Second Jump Swim entity in liquidation

By Nick Hall | 08 Jul 2019 View comments

JUMP! Swim Schools has been dealt another blow with franchisor Jump Loops Pty Ltd placed in court appointed liquidation. The Jump Loops liquidation announcement comes just weeks after alternate franchise entity Jump Swim Schools Services Pty Ltd suffered a similar fate.

At a Federal Court hearing on Friday, Registrar Claire Gitsham ordered that Jump Loops be wound up in insolvency under the provisions of the Corporations Act. Michael Yeo and Gess Rambaldi from Pitcher Partners were appointed as liquidators.

The Jump Loops liquidation and wind-up decision marks a notable development in the beleaguered franchise’s attempt to recover from a wealth of negative media attention.

The application had been ongoing since May, but was significantly bolstered when the Deputy Commissioner Of Taxation joined as a supporting creditor.

Jump Loops liquidation email

For franchisees, the Jump Loops liquidation and insolvency decision could have wide-spread effects.

In an email obtained by Inside Franchise Business sent to Jump Loops franchisees, the embattled franchisor revealed ongoing legal disputes had hampered operation.

“As you may be aware, the company has been under financial pressure over the recent months, and we were unable to meet the court’s requests in order to have the winding up application dismissed whilst we secured additional funding,” the email states.

“We will be working with the liquidator to assist in this process as much as possible”.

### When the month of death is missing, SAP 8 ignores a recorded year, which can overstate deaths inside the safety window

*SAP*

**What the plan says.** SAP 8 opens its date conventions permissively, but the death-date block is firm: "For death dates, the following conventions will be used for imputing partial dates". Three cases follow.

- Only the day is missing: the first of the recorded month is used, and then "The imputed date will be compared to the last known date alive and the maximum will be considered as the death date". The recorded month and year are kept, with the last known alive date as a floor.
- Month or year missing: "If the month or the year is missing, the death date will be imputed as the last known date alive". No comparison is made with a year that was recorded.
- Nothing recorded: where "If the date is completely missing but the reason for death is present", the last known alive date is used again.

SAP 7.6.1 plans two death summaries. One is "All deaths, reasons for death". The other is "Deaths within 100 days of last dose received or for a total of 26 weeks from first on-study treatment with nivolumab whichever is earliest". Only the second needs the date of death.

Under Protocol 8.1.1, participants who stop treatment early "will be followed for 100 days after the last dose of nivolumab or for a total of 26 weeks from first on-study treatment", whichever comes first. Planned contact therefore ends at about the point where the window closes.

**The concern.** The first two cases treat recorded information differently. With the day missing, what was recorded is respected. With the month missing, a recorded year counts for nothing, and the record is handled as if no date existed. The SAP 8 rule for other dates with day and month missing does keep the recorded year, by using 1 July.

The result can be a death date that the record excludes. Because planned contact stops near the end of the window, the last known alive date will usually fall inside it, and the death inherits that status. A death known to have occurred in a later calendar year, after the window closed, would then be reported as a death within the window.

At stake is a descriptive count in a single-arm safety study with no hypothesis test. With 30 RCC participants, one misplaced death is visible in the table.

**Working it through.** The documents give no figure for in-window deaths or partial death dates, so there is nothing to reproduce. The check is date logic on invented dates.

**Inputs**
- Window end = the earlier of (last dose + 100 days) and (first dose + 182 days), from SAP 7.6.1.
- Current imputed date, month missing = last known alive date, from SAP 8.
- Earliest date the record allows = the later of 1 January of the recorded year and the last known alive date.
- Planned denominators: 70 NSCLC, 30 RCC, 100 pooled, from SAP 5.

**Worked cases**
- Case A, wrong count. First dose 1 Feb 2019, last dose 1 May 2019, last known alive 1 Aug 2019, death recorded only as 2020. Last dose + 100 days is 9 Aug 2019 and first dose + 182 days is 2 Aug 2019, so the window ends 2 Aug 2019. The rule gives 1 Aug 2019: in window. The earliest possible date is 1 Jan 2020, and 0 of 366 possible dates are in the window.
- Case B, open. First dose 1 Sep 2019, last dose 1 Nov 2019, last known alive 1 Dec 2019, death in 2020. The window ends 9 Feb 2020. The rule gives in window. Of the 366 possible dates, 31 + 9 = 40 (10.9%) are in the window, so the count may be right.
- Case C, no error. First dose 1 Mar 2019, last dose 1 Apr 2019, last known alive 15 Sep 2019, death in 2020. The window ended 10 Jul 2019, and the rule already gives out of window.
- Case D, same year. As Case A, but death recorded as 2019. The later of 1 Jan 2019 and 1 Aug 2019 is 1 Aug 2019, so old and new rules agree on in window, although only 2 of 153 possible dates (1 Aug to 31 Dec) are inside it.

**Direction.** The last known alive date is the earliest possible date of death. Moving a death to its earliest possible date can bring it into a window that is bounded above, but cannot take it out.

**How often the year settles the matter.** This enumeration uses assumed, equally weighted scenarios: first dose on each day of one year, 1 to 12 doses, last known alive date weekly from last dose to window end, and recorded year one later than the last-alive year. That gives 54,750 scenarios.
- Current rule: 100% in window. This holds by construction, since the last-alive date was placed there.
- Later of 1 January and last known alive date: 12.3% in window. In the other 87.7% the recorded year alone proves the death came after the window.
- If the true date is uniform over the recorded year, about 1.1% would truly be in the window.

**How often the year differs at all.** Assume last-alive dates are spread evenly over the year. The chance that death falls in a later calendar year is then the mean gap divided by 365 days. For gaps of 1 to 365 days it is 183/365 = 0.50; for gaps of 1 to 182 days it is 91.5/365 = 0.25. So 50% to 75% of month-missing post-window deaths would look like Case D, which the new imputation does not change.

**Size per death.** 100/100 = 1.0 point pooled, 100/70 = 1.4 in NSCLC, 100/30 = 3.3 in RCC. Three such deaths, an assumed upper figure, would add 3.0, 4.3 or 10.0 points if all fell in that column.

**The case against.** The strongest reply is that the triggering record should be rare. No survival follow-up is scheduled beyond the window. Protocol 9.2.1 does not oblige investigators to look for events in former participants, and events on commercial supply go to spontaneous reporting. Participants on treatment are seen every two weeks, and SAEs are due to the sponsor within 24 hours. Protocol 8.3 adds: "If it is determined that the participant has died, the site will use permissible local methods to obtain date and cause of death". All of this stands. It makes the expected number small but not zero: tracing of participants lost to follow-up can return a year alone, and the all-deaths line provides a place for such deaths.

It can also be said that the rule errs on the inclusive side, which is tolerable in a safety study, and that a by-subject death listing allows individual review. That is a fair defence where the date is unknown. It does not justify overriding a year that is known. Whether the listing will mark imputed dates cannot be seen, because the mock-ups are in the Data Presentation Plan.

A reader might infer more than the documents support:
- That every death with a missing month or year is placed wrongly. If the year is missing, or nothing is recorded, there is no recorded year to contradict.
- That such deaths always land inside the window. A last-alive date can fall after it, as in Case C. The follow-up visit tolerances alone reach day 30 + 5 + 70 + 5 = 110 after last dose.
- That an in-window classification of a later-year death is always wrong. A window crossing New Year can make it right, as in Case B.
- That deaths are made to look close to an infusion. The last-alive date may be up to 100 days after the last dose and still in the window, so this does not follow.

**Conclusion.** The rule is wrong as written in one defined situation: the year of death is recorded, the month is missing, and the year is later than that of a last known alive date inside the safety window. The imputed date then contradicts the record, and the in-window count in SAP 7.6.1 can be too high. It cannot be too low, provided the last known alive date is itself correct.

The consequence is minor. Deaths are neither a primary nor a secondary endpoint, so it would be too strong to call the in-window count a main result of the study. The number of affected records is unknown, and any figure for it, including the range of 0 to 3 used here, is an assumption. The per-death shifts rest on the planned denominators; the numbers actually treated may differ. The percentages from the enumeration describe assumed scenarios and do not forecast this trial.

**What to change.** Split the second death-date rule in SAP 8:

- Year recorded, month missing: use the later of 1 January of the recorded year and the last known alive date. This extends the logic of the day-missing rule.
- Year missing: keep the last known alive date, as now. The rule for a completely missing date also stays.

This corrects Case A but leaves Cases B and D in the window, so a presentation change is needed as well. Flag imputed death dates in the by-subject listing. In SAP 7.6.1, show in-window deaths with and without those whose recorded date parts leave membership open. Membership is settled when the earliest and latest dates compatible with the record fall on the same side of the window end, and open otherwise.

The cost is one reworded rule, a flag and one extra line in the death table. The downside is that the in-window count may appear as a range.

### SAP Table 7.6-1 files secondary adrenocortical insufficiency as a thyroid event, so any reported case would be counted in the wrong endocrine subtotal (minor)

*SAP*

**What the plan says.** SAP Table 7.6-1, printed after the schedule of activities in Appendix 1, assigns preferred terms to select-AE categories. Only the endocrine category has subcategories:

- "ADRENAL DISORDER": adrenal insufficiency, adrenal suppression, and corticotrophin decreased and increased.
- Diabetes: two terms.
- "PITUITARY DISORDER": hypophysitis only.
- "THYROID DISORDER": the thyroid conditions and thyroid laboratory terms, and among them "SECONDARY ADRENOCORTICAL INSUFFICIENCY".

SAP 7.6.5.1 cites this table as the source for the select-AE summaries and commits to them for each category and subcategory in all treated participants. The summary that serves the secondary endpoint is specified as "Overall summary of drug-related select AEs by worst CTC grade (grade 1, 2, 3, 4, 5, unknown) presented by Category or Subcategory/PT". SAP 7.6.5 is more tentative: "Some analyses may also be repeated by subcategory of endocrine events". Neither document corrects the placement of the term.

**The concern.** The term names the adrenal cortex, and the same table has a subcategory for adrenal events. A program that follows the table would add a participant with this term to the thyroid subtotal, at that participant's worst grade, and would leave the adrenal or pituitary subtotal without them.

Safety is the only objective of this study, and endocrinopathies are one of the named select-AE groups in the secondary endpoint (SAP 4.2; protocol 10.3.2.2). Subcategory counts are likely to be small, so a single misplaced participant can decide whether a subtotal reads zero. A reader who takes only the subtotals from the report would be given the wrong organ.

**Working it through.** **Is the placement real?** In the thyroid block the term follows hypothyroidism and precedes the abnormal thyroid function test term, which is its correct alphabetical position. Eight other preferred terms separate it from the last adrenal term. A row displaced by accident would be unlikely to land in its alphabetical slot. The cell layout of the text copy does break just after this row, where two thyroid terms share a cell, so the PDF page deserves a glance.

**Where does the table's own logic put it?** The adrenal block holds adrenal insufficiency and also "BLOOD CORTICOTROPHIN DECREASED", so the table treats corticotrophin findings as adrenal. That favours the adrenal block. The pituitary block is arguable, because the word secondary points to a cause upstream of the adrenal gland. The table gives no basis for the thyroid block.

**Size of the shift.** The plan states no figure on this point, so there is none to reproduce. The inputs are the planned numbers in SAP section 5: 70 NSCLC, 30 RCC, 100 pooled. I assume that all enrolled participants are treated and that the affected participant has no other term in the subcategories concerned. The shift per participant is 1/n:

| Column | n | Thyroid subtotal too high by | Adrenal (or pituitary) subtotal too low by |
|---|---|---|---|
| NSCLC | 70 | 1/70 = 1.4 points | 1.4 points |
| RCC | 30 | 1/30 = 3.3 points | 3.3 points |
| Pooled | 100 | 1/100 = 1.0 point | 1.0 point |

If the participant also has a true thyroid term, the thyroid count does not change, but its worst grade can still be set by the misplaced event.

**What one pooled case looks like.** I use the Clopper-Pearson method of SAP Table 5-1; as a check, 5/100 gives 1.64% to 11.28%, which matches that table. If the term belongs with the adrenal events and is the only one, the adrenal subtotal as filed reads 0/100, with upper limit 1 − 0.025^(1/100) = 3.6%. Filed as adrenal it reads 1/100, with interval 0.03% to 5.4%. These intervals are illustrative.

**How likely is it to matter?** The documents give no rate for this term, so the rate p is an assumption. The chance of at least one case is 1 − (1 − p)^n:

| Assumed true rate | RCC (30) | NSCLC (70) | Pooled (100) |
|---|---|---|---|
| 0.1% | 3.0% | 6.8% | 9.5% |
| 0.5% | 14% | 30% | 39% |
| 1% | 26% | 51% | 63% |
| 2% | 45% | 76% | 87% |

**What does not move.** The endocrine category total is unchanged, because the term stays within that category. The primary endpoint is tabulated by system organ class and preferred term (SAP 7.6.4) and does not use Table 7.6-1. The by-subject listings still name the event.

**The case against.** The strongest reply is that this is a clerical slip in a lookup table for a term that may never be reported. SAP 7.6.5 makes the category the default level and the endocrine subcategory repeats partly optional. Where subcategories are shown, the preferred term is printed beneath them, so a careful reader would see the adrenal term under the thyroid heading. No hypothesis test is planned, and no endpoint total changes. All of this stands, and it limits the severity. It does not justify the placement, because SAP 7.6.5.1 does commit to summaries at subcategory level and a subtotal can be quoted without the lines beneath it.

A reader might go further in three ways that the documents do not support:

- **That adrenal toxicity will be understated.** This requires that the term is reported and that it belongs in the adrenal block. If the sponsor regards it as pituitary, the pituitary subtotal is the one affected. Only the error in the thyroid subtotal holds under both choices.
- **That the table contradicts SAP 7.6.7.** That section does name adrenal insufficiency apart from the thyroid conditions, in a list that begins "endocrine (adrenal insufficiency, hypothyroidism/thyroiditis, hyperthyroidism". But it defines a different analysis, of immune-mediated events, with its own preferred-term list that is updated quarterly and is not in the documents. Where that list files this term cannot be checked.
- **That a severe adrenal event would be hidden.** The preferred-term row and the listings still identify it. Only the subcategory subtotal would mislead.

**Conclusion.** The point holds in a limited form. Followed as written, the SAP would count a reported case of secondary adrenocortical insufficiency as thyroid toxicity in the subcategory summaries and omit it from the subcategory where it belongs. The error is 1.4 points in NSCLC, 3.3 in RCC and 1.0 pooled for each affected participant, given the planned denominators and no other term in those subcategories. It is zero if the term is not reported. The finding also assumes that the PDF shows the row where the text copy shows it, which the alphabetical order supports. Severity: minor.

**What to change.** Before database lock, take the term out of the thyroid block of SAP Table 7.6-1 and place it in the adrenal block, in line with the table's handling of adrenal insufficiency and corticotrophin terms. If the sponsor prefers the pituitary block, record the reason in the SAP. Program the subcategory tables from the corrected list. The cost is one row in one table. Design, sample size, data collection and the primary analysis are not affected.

However, former JUMP! Swim Schools franchisee Shaun Trumbull said he isn’t confident duped franchisees will recover funds through the liquidation process.

The ex-northern beaches franchisee was one of the few to sign his agreements through franchisor Swim Loops, which entered voluntary administration in May.

“It doesn’t affect me directly, but it will certainly affect the existing Jump Loops franchisees,” he said.

“Out of the 82 unopened schools, the majority of them are under Jump Loops.”

Trumbull said the outstanding amount owed to Jump Loops made the task of fund recovery near impossible.

In June it was revealed that Swim Loops owed creditors more than $15m, much of which came from internal Jump Swim franchise entities.

“Given the fact that Jump Loops lent Swim Loops around $10m, I don’t see any of them getting anything back,” Trumbull said.

Jump Swim ongoing issues

With two of its major entities now being wound up in Federal Court, the decision places Jump Swim in a difficult position.

Just last week, the Federal Court ruled to have asset freezing order extended to cover foreign entities and transactions. The move effectively put a halt to a proposed Deed of Company Arrangement, further compounded by Friday’s decision.

Additionally, the company’s legal battle with the Australian Competition and Consumer Commission (ACCC) is ongoing, with a second Swim Loops creditors’ meeting to be held in the next 35 days.

As Swim Loops battles to survive voluntary administration amid $15m of creditor debt, the ACCC’s case against the franchisor is continuing to mount.